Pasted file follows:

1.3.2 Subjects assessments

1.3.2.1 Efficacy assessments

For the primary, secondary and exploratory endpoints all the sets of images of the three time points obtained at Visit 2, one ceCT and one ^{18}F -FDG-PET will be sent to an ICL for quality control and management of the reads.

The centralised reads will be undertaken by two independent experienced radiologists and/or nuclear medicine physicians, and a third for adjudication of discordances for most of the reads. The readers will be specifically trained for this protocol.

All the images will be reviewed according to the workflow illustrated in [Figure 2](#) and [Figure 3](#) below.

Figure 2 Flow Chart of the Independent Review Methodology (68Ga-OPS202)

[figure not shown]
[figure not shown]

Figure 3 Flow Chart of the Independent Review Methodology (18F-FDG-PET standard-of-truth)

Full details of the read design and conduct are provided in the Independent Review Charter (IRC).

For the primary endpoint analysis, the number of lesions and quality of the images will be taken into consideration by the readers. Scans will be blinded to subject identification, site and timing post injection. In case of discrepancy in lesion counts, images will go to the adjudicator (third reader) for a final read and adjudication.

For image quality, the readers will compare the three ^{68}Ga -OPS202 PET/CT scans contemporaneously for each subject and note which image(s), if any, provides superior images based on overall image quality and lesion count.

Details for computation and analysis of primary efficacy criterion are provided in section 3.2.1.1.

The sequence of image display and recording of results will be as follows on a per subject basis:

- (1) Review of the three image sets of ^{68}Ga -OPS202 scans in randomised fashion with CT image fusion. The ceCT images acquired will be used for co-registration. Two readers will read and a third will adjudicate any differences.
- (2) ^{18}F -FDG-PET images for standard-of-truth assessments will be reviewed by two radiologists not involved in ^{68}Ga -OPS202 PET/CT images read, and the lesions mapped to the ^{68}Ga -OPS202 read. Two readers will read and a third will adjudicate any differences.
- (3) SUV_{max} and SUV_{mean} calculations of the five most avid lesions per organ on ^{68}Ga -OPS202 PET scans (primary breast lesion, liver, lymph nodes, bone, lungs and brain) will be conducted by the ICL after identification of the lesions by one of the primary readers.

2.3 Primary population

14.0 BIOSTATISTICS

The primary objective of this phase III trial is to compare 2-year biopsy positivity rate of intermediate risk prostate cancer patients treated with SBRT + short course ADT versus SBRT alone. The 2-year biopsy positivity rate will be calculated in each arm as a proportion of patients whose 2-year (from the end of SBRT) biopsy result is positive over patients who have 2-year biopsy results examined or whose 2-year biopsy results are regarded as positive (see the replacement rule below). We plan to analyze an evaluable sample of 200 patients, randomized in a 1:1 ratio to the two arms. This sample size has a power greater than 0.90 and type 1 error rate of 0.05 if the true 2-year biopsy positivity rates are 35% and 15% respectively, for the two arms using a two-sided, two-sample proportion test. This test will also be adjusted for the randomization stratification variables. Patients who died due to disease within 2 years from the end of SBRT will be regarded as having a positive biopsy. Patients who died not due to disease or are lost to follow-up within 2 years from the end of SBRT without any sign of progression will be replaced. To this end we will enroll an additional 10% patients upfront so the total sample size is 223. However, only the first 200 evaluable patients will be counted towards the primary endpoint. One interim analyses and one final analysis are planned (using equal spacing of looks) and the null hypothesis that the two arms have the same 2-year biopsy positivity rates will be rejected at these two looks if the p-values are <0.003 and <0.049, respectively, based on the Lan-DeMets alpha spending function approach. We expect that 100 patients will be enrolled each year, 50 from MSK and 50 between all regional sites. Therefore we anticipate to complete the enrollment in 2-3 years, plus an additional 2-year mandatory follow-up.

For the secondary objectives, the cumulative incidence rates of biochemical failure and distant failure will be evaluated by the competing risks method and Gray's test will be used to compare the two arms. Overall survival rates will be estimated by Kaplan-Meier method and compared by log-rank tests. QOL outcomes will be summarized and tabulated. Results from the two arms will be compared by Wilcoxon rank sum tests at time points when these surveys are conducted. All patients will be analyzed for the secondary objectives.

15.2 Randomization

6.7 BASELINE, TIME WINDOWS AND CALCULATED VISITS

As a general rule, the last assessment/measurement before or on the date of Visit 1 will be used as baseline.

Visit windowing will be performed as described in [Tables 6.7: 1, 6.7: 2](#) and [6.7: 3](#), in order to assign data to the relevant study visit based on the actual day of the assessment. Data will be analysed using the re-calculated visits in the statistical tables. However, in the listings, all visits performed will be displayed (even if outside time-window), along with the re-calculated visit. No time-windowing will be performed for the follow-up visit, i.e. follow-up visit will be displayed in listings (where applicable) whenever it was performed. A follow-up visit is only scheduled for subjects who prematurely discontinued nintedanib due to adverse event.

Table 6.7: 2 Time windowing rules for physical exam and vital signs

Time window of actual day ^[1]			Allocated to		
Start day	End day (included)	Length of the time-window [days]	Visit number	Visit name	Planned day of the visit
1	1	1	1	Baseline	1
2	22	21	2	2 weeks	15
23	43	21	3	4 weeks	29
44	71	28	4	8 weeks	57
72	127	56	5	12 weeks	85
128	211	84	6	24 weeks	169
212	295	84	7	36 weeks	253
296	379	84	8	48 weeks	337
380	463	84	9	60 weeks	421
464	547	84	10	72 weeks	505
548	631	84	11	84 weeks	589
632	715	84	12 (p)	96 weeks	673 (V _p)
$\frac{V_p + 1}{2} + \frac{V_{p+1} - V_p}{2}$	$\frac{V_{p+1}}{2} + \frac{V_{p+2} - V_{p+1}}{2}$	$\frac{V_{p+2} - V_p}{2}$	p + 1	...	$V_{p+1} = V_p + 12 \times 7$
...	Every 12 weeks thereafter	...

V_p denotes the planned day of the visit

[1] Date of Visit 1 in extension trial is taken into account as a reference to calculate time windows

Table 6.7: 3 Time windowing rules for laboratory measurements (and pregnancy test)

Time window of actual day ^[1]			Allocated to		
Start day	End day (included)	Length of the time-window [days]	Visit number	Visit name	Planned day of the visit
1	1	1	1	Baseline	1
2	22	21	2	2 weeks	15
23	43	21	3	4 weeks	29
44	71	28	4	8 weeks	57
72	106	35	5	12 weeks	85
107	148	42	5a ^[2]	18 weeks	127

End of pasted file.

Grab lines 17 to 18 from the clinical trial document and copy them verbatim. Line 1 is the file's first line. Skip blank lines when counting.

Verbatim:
- (3) SUV_{max} and SUV_{mean} calculations of the five most avid lesions per organ on ^{68}Ga -OPS202 PET scans (primary breast lesion, liver, lymph nodes, bone, lungs and brain) will be conducted by the ICL after identification of the lesions by one of the primary readers.

2.3 Primary population